In that arrangement, the canister cover heater is found to be compact and inexpensive; the use of a single sheet metal material in the heat-spreading member and the securing of a self-regulating positive temperature coefficient heater to the heat-spreading member provides a safe and efficient means for providing a substantial amount of heat within the heat-spreading member; and the arrangement of first and second cover means of thermally insulating material such as glass-filled nylon or the like to define inner and outer overlying and interconnected air flow path sections is found to substantially prevent loss of such heat from the cover so that very high air heating efficiency is achieved in a low cost structure, thereby to permit use of a relatively small heater element for reducing drain on available automotive electrical power.

DESCRIPTION OF THE DRAWINGS

Other objects, advantages and details of the novel and improved cover heater for an automotive vapor filter canister appear in the following detailed description of preferred embodiments of the invention, the detailed description referring to the drawings in which:

FIG. 1 is a diagrammatic view illustrating use of a bottom air entry automotive canister evaporative emissions system;

FIG. 2 is an enlarged, partial, front elevation view, partially in section, of the canister of FIG. 1 illustrating a preferred embodiment of the canister cover heater of this invention;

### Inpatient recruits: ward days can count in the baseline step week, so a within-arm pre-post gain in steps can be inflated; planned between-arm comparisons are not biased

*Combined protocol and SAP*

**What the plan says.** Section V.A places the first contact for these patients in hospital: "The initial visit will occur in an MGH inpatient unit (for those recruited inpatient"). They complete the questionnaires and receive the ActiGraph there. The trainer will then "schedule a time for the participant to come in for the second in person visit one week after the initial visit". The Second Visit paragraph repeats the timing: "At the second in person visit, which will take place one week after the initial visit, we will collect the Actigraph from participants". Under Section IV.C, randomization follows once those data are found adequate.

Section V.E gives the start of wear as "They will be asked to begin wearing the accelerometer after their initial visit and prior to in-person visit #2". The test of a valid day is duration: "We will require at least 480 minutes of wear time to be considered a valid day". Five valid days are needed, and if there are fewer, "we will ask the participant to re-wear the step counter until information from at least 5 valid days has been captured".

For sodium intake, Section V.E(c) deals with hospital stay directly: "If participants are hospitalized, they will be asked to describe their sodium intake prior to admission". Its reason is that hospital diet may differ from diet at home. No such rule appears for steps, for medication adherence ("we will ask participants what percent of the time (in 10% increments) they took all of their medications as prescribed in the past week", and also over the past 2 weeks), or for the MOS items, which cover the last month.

FIG. 3 is a section view along line 3--3 of FIG. 2 illustrating the canister cover heater of this invention;

FIG. 4 is a section view similar to FIG. 3 illustrating the cover heater with a component thereof removed;

FIG. 5 is a section view similar to FIG. 4 illustrating the cover heater with an additional component thereof removed;

FIG. 6 is a section view along lines 6--6 of FIG. 2;

FIG. 7 is a diagrammatic view similar to FIG. 1 illustrating a top air entry automotive canister evaporative emissions system;

FIG. 8 is an enlarged partial, front elevation view, partially in section (with some tube components removed) of the canister of FIG. 7 illustrating an alternate preferred embodiment of the canister cover heater of this invention;

FIG. 9 is a section view along line 9--9 of FIG. 8 illustrating the canister cover heater of FIG. 8;

FIG. 10 is a section view similar to FIG. 9 illustrating the canister cover heater of FIG. 9 with a component thereof removed;

FIG. 11 is a section view similar to FIG. 10 illustrating the canister cover heater of FIG. 10 with an additional component thereof removed; and

FIG. 12 is a section view similar to FIG. 9 illustrating another alternate preferred embodiment of the canister cover heater of this invention.

DESCRIPTION OF THE PREFERRED EMBODIMENTS